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Kuroda vs. Darvish: History in the making

A look back at the first six MLB matchups between Japanese-born pitchers
04/24/2012 11:49 AM ET
By Lou DiPietro

Hideki Irabu and the Yankees were part of the first-ever MLB matchup of two Japanese-born pitchers.(AP)

Two Japanese-born starting pitchers will do battle in a Major League Baseball game for just the seventh time tonight when the Yankees play the middle game of their three-game set against the Texas Rangers (8 p.m. on YES).

Texas starter Yu Darvish will be making just his fourth Major League start, but when Hiroki Kuroda takes the mound for the Bombers, he will be facing off against a countryman for the second time in his career; in 2010. Kuroda, then a Dodger, faced Hisanori Takahashi of the Mets.

Kuroda will also become the second Yankee to have the honor, as the Bombers were involved in the first-ever game that saw two Japanese hurlers go head-to-head. That was in 1999, when Hideki Irabu and the Yankees beat Makato “Mac” Suzuki and the Mariners, 10-1, at Yankees Stadium.

On Monday, Kuroda tried to downplay the significance of the matchup, telling the media through his translator that, “I try not to think about it. I don’t want to make it any bigger than it is… This is not a one-on-one game. It’s the Rangers against the Yankees.”

However, no matter how the 37-year-old may feel about it, his matchup with a man he called “one of the greatest pitchers that Japan has produced” is a big deal in the Land of the Rising Sun. Despite the fact that the game begins at 9 a.m. Wednesday Japanese time, there will be millions of eyes glued to television sets across the island nation.

Despite a three-year overlap in their Nippon Professional Baseball careers, Darvish and Kuroda never faced each other in Japan, and they missed being teammates in international competition as well; Kuroda pitched for Japan in the 2004 Olympics and in the 2006 World Baseball Classic, while Darvish represented his homeland in the 2008 Games and 2009 WBC.

With the two hurlers just hours away from a seventh date with history, here is a deeper look at the first six matchups between Japanese-born pitchers in Major League Baseball.

No. 1: May 7, 1999 at Yankee Stadium –Mac Suzuki (Mariners) vs. Hideki Irabu (Yankees)
As mentioned above, the Yankees were part of the first matchup of Japanese-born pitchers. That day in the Bronx, Hideki Irabu pitched seven innings of one-run ball to lead his team to victory, while Mac Suzuki of Seattle was roughed up for seven runs (four earned) in 5 1/3 IP, the big blow coming courtesy of Derek Jeter’s three-run home run in the fifth inning. The Yankees won 10-1, giving Irabu the first of his 11 victories that season.

No. 2: July 2, 2000 at Kauffman Stadium – Hideo Nomo (Tigers) vs. Mac Suzuki (Royals)
Suzuki got a second chance against a countryman one year later, but his opponent was arguably the most successful of all Japanese-born pitchers to play in MLB. Although he was in the midst of a tough season, Nomo lived up to the hype that day, holding the Royals to just three hits over seven innings. Suzuki was solid as well, allowing just two runs in his seven frames, but Luis Polonia’s leadoff home run would be all the offense Detroit would need that day. DH Juan Gonzalez added an RBI single in the sixth, and the Tigers took a 2-0 road victory.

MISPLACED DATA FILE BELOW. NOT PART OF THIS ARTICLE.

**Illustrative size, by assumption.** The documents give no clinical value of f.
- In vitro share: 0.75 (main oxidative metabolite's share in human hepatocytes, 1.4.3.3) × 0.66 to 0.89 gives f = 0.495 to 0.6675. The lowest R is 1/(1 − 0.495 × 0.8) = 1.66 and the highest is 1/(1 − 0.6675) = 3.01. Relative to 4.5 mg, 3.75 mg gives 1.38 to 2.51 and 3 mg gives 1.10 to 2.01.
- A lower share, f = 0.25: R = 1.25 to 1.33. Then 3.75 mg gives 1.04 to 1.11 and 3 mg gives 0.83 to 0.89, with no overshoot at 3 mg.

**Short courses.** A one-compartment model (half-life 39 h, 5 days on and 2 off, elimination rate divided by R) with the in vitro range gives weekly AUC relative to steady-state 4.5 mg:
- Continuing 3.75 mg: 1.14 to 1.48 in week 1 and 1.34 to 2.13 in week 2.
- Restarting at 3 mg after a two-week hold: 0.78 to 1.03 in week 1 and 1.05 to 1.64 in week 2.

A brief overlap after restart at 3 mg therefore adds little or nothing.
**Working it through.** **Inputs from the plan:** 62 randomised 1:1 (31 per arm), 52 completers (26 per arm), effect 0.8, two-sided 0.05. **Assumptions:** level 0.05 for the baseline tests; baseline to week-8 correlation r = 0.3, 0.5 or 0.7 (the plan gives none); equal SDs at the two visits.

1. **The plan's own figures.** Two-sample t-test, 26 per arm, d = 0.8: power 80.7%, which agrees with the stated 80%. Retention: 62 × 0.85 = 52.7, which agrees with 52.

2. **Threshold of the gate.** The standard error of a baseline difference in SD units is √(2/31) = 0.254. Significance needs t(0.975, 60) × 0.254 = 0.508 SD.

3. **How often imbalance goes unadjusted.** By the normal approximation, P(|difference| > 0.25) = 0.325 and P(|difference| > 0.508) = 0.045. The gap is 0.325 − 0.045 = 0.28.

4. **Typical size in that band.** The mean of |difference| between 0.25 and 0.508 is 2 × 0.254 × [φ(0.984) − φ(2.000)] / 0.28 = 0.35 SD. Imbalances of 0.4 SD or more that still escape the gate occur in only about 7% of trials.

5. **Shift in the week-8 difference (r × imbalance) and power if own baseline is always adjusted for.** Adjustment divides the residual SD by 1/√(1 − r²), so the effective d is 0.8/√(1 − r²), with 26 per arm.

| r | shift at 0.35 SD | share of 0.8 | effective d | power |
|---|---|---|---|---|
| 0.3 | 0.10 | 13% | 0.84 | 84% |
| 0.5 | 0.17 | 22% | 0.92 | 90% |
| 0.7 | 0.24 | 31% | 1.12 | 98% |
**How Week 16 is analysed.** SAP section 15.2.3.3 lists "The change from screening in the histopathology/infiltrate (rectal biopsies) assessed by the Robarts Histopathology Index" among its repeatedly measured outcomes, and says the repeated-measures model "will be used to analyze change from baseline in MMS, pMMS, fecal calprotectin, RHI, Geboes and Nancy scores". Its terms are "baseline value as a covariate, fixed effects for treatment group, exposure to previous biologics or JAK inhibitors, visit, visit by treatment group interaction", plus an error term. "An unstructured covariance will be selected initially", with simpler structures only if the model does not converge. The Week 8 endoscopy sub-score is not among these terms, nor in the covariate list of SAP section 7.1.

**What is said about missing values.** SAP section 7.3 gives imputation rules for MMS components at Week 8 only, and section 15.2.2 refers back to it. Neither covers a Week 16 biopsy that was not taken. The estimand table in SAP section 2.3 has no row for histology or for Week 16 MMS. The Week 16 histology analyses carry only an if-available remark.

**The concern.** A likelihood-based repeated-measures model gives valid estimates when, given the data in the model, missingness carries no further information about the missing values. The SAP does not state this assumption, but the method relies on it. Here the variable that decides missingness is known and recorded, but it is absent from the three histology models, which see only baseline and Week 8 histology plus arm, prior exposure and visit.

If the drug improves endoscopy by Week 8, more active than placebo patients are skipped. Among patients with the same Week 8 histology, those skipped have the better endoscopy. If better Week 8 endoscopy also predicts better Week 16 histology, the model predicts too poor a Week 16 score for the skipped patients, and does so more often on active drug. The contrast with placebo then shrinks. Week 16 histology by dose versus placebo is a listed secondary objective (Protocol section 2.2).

No. 3: June 19, 2002 at Olympic Stadium – Mac Suzuki (Royals) vs. Tomo Ohka (Expos)
The third time was unfortunately not the charm for Suzuki, as he allowed three runs in the first inning (and four overall) en route to this 6-3 loss to the Expos. Montreal’s hurler, Ohka, allowed all three Royals runs in his seven strong innings, but a quartet of Expos relievers was able to get through the final two innings unscored upon to end the first inter-league battle of Japanese pitchers.

No. 4: May 9, 2007 at SkyDome – Daisuke Matsuzaka (Red Sox) vs. Tomo Ohka (Blue Jays)
Five years after dueling Suzuki, Ohka had moved back to the American League and was set to face off against recent import Daisuke Matsuzaka, who was making just his seventh Major League start. Dice-K was brilliant, allowing just one run in seven innings, that coming on a Lyle Overbay home run. Ohka, however, was not so lucky, as he struggled with his control, allowing three runs on six hits and five walks in just 4 2/3 IP. The Sox also teed off on the Blue Jays bullpen, scoring six runs off three relievers, but the Jays got two back in the ninth off Joel Piniero to cut the final to a 9-3 Boston victory.

No. 5: June 19, 2009 at Fenway Park – Kenshin Kawakami (Braves) vs. Daisuke Matsuzaka (Red Sox)
Matsuzaka wasn’t as lucky in his second start against a countryman two years later, however. Kenshin Kawakami threw six innings of two-run ball for the Braves, but Dice-K lasted just four innings on the other side, allowing six runs on eight hits (five of which were for extra bases) in Boston’s 8-2 loss to Atlanta. There may have been good reason, though, as Matsuzaka went on the disabled list with shoulder weakness; he had been on the DL earlier that season with a shoulder strain, and this stint cost him the next three months.

No. 6: July 22, 2010 at Dodger Stadium – Hisanori Takahashi (Mets) vs. Hiroki Kuroda (Dodgers)
As mentioned above, Tuesday’s start will be Kuroda’s second against a countryman – and he’ll be looking to go 2-0 in those starts. He was brilliant in the first one, allowing just five hits and one walk in eight shutout innings en route to the victory. Takahashi pitched well himself, giving up two runs on three hits over seven strong frames, but Matt Kemp’s two RBI were enough for the Dodgers to claim a 2-0 victory.

Follow Lou DiPietro on Twitter: @LouDiPietroYES

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